For control of MC during drying for the entire charge, the weight of a reference board was recorded continuously (Fig. 3). At the start of a drying run, the MC of the reference board was estimated by reference to a slice taken from it, whose MC was calculated by weighing and drying at 103[degrees]C for 16 hours. Thus, by using the estimated MC at start and the actual weight of the reference board, the point of time for transition from capillary phase to diffusion phase was decided, as well as the final point of time for the drying run. The transition time point was set when the MC dropped to 30 percent, approximately the fiber saturation point, and the final time point was when the MC dropped to 8 percent. This was, of course, not a precise method for deciding transition and final time since the MC of the reference board represented the whole batch.

The color measurements were done after the kiln-drying with a tristimulus colorimeter, Minolta CR 310, with a measuring head 50 mm in diameter. The color system chosen was CIEL x C x h, a suitable system for industrial purposes and easy to relate to practical experience of color, lightness, saturation/chroma, and hue (7). Five measurements were performed on each side of each board for unplaned, 1 mm planed, and 3 mm planed. Each batch contained 30 boards. This gives 300 measurements for each planing depth and each batch.

By visual selection, only measurements on clearwood were included in the data, whereas measurements containing knots, dirt, mold, mixture of sapwood and heartwood etc. were excluded. The data were then statistically treated, assuming normal distribution. Average values and the corresponding 95 percent confidence intervals were calculated from the data.

Multivariate analysis, principal component analysis (PCA) and partial least squares (PLS), were done for 3-mm planed boards. The color responses at a planing depth of 3 mm are considered the most important when manufacturing furniture, joinery etc. PCA was done with SIMCA P 7.02 statistical software (Umetrics AB) (20). This is a method that calculates correlation between variables and responses in a data set, i.e., examines the data structure, using the NIPALS algorithm (9). The program presents different parameters to diagnose the data set and two important ones are [R.sup.2] and [Q.sup.2]. [R.sup.2] expresses the explained variance. Close to 0, little variance is explained and close to 1 almost all. [Q.sup.2], based on cross-validation (20), expresses the predicted variance, and is often not acceptable below 0.3 and is satisfactory above 0.7. The difference between [R.sup.2] and [Q.sup.2] should in general be below 0.2 if the analysis is not to be suspected of overfitting the data set and containing unwanted noise. Results are often presented in score and loading plots. The score plots show the observations (i.e., measuring points) projected in two dimensions spanned by the principal components. The first principal component is in the direction were the data has the largest variation, the second in the direction were the second most variation of the data is and so on. The loading plots reveal the relationship between variables and/or responses in two dimensions and they are regarded as complementary to the corresponding score plots (i.e., it is possible to overlap them) (20). In an earlier and similar work, a multivariate analysis PCA was done (14).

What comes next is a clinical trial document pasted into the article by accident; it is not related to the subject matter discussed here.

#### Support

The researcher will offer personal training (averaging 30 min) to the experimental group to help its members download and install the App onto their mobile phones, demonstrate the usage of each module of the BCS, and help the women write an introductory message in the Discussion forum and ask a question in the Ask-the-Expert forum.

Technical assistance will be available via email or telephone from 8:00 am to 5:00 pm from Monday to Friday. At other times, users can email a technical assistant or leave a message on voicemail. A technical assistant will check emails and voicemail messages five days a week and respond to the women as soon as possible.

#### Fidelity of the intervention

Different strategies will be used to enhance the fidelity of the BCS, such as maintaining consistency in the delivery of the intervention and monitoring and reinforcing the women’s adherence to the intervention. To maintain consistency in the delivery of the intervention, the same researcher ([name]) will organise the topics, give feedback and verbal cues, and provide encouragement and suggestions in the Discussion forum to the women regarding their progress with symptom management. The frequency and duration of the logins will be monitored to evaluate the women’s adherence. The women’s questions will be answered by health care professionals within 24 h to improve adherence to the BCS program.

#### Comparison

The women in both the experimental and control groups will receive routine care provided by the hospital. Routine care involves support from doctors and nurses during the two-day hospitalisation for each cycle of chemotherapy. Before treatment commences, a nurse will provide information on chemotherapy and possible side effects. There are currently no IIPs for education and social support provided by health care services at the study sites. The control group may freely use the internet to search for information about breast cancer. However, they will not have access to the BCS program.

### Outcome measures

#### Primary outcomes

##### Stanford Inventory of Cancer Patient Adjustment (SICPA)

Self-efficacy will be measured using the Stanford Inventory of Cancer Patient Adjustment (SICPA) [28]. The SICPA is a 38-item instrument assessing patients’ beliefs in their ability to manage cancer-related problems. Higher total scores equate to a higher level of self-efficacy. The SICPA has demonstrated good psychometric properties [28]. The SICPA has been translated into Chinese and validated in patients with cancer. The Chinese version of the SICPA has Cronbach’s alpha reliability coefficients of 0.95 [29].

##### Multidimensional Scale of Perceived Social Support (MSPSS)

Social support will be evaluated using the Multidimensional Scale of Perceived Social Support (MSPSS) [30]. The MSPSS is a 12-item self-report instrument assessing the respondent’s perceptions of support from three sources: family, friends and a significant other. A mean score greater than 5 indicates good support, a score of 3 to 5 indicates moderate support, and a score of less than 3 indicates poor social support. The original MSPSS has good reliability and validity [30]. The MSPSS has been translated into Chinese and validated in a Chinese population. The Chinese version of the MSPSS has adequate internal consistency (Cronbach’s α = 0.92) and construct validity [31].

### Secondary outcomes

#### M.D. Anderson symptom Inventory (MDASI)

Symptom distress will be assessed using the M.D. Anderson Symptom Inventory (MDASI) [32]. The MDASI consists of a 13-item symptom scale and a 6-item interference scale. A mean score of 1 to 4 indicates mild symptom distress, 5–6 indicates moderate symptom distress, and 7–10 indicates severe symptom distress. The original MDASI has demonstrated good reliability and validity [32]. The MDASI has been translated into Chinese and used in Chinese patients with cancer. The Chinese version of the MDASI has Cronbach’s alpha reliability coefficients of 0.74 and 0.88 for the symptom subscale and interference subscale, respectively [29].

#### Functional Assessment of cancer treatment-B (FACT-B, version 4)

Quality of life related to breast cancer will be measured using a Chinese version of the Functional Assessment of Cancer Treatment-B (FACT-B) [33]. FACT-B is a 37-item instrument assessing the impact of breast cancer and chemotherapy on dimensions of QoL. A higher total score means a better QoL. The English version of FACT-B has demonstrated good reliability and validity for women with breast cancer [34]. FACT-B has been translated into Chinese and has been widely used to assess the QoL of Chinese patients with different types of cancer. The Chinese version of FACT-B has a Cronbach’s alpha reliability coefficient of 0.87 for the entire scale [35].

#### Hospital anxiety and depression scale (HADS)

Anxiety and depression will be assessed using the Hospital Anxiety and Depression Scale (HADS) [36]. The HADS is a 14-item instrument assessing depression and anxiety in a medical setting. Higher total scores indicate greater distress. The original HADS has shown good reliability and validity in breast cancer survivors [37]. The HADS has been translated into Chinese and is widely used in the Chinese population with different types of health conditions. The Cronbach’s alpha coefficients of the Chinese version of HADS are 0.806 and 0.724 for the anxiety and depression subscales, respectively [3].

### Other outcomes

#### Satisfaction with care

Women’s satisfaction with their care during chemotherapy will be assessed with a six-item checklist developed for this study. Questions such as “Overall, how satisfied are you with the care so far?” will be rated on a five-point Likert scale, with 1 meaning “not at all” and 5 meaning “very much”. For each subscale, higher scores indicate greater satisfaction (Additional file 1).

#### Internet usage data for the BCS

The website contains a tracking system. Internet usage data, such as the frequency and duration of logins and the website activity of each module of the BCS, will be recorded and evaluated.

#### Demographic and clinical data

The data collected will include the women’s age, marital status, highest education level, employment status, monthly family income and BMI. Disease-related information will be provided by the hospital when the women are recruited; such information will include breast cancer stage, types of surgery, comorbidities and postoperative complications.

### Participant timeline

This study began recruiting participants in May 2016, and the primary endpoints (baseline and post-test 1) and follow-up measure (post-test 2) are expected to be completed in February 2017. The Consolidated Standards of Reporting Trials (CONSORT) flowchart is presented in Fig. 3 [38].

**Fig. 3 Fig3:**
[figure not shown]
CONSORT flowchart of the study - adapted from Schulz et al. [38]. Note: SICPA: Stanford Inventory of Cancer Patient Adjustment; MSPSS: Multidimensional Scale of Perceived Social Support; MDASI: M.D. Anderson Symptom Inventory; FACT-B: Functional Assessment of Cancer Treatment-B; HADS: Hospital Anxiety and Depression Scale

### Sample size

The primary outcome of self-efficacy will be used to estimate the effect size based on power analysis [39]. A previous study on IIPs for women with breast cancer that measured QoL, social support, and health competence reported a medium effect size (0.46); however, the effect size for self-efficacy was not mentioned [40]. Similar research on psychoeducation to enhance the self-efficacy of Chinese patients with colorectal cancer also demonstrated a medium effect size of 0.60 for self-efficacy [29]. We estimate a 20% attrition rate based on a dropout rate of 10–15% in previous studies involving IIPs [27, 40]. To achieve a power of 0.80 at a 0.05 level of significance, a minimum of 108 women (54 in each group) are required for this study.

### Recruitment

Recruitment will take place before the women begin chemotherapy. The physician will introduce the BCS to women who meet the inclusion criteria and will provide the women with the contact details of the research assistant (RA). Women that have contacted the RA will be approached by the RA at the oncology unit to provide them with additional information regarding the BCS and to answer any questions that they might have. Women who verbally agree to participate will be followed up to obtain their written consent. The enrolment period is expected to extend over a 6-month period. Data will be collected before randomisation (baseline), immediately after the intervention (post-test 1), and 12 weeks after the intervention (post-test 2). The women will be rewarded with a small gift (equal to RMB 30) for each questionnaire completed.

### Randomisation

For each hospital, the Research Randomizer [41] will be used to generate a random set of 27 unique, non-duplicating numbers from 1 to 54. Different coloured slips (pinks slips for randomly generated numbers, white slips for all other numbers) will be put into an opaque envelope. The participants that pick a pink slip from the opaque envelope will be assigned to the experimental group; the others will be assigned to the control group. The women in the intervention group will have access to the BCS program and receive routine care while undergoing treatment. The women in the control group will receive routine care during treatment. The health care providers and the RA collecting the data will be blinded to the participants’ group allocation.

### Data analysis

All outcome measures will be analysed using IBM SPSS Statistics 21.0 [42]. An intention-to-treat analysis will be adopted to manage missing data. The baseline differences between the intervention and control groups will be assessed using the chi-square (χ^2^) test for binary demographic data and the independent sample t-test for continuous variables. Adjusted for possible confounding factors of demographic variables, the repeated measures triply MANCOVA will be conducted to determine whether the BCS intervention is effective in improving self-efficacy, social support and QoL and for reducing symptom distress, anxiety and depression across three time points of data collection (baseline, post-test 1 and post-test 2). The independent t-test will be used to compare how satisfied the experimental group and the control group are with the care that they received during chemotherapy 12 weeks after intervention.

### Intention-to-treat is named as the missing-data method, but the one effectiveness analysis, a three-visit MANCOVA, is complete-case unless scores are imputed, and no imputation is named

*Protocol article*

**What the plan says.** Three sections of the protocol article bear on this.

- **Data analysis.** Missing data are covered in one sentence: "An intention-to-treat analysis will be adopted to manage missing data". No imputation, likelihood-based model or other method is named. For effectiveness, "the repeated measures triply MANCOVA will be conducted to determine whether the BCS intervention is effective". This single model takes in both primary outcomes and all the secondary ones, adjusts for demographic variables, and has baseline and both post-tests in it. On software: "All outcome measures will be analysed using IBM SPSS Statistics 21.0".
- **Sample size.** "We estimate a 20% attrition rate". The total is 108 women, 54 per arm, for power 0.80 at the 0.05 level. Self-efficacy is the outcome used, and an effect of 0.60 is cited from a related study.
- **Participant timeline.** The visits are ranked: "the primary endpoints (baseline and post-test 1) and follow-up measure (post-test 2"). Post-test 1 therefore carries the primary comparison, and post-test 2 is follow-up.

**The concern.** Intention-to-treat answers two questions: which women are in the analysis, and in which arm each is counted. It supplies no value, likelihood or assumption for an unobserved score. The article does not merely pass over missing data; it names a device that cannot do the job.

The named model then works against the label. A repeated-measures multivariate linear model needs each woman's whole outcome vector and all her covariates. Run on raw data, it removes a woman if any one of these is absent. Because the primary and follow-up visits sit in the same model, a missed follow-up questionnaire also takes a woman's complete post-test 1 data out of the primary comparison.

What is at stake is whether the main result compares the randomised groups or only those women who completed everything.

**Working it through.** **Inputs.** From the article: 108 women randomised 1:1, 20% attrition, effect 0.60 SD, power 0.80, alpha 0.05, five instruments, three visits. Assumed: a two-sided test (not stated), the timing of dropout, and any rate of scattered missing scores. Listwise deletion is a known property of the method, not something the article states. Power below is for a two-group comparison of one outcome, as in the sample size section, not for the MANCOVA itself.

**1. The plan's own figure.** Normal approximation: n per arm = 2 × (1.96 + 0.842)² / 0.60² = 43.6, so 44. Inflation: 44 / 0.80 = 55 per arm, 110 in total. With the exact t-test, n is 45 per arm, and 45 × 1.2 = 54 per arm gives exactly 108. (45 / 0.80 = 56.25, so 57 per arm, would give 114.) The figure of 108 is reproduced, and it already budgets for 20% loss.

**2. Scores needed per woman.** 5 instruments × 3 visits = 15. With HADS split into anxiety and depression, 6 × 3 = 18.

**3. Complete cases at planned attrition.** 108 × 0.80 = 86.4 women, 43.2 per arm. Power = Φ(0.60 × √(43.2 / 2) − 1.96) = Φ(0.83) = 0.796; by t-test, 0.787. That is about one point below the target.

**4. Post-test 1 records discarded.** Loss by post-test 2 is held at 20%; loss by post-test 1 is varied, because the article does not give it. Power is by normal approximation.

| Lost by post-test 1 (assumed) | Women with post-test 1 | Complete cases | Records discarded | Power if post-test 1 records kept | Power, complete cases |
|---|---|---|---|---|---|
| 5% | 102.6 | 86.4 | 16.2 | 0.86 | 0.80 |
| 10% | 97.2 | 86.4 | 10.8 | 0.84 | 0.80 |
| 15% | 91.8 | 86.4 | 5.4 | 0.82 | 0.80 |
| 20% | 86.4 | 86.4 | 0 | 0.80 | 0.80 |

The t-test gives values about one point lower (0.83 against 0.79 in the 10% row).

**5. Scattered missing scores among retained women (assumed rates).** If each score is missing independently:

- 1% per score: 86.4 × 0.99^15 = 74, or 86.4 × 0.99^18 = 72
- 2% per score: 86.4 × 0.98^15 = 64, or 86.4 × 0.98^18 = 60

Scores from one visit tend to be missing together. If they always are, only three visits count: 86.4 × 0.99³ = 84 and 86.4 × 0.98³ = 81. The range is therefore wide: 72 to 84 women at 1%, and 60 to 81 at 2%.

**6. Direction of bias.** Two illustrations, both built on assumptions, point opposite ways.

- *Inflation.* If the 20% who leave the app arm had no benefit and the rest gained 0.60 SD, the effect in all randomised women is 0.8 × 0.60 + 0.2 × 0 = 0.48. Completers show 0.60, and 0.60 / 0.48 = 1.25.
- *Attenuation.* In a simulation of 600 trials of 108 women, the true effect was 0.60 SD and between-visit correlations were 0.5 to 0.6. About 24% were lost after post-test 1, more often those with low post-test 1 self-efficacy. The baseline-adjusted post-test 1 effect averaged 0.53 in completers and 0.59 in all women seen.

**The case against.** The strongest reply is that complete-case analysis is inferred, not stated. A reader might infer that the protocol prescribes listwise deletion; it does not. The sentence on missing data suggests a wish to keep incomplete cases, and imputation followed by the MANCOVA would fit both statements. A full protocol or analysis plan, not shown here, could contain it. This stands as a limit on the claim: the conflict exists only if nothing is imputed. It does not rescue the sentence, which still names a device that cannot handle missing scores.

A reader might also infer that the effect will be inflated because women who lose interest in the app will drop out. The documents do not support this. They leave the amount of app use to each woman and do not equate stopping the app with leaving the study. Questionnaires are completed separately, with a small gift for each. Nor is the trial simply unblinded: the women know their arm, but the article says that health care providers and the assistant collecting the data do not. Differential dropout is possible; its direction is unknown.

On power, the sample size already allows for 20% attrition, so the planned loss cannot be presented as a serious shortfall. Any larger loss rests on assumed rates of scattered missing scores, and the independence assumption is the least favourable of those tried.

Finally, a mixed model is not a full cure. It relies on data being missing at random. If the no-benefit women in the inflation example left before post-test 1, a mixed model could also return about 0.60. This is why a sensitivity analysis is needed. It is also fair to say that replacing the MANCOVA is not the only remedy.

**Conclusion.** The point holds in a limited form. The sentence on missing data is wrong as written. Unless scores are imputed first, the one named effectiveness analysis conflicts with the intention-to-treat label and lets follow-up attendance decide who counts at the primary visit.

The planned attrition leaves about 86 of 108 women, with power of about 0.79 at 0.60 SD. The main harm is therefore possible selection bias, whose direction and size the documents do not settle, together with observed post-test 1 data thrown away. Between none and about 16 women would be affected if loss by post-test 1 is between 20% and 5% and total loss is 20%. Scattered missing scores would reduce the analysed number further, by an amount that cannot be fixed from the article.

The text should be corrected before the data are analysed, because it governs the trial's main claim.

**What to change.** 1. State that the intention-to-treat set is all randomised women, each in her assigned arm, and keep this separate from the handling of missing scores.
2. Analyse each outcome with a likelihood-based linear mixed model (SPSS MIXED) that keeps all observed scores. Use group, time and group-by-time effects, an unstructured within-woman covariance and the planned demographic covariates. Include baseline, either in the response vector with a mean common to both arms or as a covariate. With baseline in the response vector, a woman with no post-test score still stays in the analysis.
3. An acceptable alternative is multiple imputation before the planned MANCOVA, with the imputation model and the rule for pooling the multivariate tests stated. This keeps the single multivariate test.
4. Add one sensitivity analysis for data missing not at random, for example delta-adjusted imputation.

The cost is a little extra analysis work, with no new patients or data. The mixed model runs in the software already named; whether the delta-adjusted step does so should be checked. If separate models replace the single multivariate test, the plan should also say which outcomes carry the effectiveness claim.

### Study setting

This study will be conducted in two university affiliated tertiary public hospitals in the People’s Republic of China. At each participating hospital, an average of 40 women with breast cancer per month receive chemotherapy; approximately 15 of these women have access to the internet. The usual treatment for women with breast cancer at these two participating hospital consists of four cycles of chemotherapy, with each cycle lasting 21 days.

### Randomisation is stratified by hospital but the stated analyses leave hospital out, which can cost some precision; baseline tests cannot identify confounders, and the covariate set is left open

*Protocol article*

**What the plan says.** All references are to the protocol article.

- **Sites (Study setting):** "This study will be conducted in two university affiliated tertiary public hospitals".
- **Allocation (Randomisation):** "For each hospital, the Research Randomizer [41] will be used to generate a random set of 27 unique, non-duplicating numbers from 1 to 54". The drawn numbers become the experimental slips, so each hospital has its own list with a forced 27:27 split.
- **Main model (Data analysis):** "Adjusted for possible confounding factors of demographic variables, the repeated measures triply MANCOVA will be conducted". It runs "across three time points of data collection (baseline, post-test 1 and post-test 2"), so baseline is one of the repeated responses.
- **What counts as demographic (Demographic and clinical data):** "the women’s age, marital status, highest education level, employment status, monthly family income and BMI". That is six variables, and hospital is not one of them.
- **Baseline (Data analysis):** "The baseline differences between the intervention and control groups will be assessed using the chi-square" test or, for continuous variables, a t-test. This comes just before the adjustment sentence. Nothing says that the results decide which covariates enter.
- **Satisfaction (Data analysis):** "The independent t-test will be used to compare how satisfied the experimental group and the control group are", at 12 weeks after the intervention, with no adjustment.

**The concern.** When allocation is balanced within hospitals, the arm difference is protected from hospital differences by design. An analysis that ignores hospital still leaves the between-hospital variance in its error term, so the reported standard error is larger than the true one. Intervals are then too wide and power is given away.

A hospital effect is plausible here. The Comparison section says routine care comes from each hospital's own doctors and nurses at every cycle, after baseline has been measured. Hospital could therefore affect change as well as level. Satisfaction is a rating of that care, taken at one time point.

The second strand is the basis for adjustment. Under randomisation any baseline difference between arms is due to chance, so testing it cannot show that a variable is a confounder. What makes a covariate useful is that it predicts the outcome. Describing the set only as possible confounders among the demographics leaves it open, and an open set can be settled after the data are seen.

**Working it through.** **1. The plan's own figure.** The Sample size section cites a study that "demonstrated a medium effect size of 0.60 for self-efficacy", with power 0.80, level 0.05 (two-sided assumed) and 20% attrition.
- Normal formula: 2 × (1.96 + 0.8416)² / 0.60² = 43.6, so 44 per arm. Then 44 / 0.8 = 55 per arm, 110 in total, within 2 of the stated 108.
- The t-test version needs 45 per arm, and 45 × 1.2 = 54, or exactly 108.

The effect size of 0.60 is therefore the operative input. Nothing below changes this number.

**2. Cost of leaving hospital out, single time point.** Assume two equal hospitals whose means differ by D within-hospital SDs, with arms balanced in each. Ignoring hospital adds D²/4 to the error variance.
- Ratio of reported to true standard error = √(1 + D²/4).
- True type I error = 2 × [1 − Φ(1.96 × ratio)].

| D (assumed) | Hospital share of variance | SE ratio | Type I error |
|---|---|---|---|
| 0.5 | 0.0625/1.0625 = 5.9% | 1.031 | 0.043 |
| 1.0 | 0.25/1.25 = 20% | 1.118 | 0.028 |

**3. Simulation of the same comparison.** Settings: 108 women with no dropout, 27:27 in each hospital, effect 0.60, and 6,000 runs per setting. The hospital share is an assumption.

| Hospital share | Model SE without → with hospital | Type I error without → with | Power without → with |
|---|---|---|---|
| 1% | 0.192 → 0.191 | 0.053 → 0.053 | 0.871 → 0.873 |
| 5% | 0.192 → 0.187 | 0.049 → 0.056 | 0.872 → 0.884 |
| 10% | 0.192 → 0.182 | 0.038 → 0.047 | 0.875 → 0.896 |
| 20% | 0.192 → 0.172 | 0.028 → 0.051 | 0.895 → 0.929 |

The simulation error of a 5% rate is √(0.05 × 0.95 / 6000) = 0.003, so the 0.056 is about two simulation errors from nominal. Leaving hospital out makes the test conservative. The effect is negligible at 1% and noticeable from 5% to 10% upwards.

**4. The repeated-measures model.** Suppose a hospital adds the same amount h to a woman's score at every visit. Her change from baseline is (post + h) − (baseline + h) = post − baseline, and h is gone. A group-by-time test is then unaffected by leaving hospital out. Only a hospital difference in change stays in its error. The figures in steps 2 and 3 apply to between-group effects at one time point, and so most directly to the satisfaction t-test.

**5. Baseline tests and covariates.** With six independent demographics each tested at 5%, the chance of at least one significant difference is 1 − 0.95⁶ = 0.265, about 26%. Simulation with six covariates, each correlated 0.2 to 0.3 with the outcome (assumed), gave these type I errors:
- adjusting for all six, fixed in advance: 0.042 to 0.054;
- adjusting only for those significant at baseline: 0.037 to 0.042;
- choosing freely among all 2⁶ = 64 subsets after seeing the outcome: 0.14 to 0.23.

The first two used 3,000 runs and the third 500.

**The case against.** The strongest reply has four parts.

Predictive models were made using PLS (3). This method also uses the NIPALS algorithm to investigate correlation. However, PLS in contrast to PCA also makes a linear least square fit between variables and responses and thus generates predictive models. [R.sup.2], [Q.sup.2] and plots are also used similarly in PLS as in PCA. The importance of each variable in the predictive model is presented in a "variable importance plot" (VIP), where values close to and over 1 are considered important and values less than 0.5 are considered to be of low importance.

RESULTS

In Table 2, all color measurements are presented as average values of each drying batch, side of the board, and planing depth. The variation around every average color value can be evaluated by regarding the half of the 95 percent confidence intervals in Table 2 and moreover a graphic example of the variation is given in Figure 4. The multivariate analyses are performed using PCA and PLS, based on average color values. PLS modelling was done separately for each species.

At first, in order to make an overview, a PCA was done on all three species involved (Fig. 5). In the PCA, responses are treated as variables. Eighteen observations (average color values for each species, batch and outer side or inner side) were used, only for 3 mm planed wood. A model with two principal components, t(1) and t(2). was generated for the data with [R.sup.2]x = 0.71 and [Q.sup.2] = 0.49. From Figure 5a, the score plot, Scots pine, Norway spruce, and birch appear as three groups. When the different species show separate clusters, interpretation of the variables in the loading plot shows that there is low reliability and separate models are recommended (20). w x c is the weighted loading in a direction corresponding to the direction in the score-plot. However, generally pine and spruce are lighter (higher lightness), more saturated (higher chroma), and more yellowish (higher hue) than birch. Birch, as can be expected, exhibited longer drying time in the diffusion phase (higher [t.sub.2]) than pine and spruce.